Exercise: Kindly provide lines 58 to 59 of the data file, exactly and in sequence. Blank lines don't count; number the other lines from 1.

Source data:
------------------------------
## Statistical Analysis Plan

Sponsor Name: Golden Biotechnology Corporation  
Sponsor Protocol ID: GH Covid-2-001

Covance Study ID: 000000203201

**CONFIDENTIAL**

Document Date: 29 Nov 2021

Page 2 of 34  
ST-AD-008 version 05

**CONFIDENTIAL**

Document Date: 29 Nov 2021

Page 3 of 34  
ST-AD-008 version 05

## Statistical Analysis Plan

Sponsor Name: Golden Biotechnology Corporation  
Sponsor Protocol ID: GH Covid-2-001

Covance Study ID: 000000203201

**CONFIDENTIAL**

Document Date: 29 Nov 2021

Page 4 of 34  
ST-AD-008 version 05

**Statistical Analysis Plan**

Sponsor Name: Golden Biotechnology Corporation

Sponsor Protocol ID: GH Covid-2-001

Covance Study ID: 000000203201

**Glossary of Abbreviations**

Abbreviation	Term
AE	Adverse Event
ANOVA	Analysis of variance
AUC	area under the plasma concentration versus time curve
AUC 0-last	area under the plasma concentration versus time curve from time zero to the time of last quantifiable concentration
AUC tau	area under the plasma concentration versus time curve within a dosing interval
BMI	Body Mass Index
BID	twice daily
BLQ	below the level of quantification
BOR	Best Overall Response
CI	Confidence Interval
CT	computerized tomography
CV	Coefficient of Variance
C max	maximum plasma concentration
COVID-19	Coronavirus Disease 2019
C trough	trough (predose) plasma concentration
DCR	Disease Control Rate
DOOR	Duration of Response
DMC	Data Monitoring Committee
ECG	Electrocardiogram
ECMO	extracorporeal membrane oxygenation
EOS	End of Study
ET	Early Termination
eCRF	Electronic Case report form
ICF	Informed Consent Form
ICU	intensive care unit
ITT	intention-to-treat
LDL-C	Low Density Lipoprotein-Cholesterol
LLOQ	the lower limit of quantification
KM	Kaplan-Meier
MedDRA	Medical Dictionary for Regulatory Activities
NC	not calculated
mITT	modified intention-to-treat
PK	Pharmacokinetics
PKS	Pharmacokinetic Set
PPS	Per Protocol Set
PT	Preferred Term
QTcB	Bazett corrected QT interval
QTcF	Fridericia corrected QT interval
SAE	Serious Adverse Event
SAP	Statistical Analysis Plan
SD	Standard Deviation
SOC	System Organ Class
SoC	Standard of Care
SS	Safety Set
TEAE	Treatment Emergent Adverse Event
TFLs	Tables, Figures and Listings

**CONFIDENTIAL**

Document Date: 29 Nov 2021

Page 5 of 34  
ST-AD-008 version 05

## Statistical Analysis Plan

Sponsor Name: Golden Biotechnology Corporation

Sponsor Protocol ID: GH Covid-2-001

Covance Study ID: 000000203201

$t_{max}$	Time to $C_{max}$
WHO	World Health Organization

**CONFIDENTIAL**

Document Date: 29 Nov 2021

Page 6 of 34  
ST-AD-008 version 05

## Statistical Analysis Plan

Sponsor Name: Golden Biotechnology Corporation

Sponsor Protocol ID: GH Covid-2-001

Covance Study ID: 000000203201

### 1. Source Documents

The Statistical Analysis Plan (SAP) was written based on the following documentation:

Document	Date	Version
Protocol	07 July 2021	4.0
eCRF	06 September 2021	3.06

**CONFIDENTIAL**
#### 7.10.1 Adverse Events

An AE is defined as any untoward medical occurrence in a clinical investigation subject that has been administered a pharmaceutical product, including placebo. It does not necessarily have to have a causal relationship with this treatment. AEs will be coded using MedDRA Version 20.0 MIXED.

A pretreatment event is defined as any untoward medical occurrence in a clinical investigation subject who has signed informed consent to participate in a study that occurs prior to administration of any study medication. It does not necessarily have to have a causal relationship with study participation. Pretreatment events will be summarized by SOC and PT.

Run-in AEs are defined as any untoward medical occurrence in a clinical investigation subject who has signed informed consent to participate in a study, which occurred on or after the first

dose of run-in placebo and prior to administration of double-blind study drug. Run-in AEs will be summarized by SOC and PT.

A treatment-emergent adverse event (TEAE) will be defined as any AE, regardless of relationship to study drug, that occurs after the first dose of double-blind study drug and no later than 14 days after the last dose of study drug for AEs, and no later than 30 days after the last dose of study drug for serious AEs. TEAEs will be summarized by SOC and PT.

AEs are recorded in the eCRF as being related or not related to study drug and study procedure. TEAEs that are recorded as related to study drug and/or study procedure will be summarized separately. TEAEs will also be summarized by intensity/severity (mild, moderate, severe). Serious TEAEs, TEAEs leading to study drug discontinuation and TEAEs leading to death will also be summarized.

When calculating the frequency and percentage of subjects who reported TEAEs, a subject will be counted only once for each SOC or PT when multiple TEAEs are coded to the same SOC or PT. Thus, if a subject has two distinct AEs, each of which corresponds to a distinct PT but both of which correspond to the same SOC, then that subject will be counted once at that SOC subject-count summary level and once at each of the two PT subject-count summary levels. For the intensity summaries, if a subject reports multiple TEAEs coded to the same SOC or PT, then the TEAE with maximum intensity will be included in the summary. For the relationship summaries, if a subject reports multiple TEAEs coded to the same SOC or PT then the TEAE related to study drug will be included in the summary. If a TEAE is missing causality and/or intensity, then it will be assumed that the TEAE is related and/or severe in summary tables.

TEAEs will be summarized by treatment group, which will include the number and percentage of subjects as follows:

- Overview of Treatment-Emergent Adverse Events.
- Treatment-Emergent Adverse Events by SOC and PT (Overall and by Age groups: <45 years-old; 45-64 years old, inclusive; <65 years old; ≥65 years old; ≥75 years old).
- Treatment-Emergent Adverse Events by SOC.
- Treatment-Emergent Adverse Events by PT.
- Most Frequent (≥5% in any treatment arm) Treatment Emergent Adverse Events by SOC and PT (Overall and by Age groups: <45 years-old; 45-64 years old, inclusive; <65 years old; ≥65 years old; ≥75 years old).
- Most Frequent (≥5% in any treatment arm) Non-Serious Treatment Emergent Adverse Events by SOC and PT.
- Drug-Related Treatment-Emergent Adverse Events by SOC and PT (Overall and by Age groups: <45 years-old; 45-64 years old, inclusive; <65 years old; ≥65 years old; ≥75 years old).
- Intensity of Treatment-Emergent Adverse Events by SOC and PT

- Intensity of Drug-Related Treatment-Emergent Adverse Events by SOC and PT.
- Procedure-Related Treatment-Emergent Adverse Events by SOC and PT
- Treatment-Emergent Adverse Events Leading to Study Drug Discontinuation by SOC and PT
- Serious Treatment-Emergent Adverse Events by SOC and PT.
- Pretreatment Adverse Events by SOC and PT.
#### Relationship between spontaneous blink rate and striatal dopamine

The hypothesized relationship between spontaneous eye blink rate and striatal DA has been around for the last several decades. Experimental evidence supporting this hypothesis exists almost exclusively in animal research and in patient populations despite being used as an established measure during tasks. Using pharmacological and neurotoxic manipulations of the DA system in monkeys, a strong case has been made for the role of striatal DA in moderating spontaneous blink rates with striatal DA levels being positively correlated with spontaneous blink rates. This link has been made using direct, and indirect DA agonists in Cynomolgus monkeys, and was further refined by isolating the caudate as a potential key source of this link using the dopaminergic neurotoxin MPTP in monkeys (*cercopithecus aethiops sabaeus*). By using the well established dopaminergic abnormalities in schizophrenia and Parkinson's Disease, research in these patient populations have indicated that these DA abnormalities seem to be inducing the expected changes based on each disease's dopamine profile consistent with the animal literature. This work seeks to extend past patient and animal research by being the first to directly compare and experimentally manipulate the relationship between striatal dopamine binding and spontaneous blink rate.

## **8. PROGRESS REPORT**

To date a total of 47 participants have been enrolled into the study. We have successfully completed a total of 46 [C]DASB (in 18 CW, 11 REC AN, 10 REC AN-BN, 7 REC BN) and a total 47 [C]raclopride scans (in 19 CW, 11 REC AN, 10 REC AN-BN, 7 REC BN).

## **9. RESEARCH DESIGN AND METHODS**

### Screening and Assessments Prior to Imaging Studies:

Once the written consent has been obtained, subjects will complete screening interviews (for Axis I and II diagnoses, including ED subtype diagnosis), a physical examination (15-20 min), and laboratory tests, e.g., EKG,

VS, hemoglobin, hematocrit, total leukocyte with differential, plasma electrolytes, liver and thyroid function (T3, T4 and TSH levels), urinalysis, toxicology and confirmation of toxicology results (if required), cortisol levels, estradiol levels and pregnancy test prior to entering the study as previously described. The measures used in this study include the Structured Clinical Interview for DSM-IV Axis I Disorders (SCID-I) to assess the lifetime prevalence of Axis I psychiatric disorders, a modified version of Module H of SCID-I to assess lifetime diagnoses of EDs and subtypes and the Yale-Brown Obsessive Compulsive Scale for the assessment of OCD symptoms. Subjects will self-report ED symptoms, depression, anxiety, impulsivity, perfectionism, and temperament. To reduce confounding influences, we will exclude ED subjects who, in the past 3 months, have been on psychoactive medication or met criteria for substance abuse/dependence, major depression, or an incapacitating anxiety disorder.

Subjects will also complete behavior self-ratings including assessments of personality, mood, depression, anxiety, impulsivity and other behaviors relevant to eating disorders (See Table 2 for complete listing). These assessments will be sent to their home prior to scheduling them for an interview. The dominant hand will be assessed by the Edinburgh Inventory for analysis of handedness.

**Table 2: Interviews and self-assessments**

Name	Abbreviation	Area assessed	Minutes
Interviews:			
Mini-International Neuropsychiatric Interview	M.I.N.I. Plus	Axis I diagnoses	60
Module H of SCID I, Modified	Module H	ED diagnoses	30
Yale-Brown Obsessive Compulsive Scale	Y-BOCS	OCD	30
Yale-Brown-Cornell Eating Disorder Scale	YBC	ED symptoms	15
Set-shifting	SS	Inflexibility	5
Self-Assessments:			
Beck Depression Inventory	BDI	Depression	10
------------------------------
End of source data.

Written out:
mITT	modified intention-to-treat
PK	Pharmacokinetics